Last night I ran an online training session for YouthNet’s chat moderator volunteers (I’ve written a post about what is is like to moderate real time support chat for young people here). We all joined a chat room in YouthNet’s online volunteer community for an evening session.
The focus of this chat was talking therapies – learning more about them and sharing knowledge as well as discussing how they might come up in support chats and what we, as moderators, can do to make sure the young people who come to the session get the right information.
Using a chat room for training sessions enables you to have more real time discussion. It brings everyone involved in a project or role together at the same time. It’s particularly useful if those being trained are spread out around the country. Some of the things I’ve learnt from running online training chats include:
- Establish ways of working at the start of the session.
- Clarify what the session is going to involve at the beginning to avoid misunderstandings – these can be harder to clear up later than in a face to face session.
- Establish personal boundaries at the start of the session – sometimes the online nature of the session can mean people open up more – or feel more able to argue inappropriately.
- Keep the discussion as a group rather than having lots of individual conversations.
- Suggest people put a persons name at the front of a response if they are replying directly to a point that person has made.
- If people are not used to a chat room environment, give them five minutes to get to grips with it.
- Reassure people that there will be a transcript available so they shouldn’t worry if they miss anything (edited transcripts can make good learning content too).
- Don’t worry too much about typos – it’s ok to type a bit more informally and faster typing helps the chat flow (although perhaps avoid text speak). Let the trainees know this is ok too.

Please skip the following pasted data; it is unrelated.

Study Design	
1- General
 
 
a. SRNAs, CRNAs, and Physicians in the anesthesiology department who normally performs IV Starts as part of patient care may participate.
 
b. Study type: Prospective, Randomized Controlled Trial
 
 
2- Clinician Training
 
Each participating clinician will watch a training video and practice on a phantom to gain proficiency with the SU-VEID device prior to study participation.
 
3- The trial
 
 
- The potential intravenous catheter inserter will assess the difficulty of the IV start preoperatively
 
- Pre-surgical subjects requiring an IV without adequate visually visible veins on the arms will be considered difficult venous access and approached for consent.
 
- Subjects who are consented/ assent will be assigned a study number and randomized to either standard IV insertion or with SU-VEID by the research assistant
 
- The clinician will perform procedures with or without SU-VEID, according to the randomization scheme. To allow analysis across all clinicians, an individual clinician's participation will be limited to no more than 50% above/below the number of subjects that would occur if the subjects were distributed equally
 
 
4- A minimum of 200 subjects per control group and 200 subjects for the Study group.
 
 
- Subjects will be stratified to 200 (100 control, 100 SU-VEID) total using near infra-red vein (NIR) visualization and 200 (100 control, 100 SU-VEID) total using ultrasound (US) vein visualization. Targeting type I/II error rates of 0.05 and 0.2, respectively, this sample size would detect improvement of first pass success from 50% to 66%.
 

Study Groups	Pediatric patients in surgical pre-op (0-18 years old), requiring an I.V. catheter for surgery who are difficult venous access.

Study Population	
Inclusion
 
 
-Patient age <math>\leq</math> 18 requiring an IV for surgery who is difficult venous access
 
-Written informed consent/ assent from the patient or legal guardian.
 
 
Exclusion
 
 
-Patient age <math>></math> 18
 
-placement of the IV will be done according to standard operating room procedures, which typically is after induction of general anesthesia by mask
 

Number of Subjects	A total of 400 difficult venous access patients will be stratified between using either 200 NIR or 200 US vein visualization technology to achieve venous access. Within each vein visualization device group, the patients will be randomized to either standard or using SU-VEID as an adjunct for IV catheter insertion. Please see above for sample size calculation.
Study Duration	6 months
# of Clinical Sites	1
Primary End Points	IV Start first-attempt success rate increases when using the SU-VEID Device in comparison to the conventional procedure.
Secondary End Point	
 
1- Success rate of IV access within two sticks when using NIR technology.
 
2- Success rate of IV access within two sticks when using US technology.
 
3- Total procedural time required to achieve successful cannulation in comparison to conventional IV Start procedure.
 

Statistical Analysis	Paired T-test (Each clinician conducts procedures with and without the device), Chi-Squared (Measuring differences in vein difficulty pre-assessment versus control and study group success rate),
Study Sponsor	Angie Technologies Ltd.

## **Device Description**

- Have a series of questions or discussion points that you raise one by one – asking people to reply with their own thoughts and then read what other people have said. Make sure you have some concluding remarks before you go onto the next topic.
- Ask lots of questions of trainees so they stay engaged and don’t start ‘quickly checking Facebook’ in the middle of your session.
- Make sure you have useful links up in tabs already so you can include them.
- If you’re making a long point, send half of it through so people can get started reading it – otherwise it can look like you’ve disappeared!
- You need to be flexible – keep to the plan as best you can but it’s hard to judge how fast people will type or what will come up.
- Time always goes faster than you expect so leave a ‘buffer zone’ in your plan.
- An ‘opening round’ where everybody introduces themselves and says what they want from the session and a ‘closing round’ where everyone says one thing they have learned can ensure everyone gets a say and the session feels complete.
- Don’t be afraid to pull attention back to the training if conversation goes off into other areas. Some extra discussion can help the group atmosphere but in a limited time it’s important to make sure the focus is on the learning.
- If possible, continue the discussion in a forum thread or even an email list after the chat. Chat sessions are often good places to get people enthusiastic about a topic which can continue to be talked about elsewhere.
- If you are training with another facilitator, have another chat or Skype window open so you can talk privately during the session if you need to.
Chat rooms are really useful tools. You can use them for online support groups, expert Q&A sessions (I recently did one on Mindfulness) and online training (both one on one and in groups) – but also for feedback workshops, quizzes, focus groups and consultation sessions. The consultation workshop I ran for Mind’s Elefriends community was done through a Facebook workshop over three days, but an online chat element might have improved it.
Do you use chat rooms in your training or support work? Or in a completely different way? What is your experience? What would you add to my suggestions?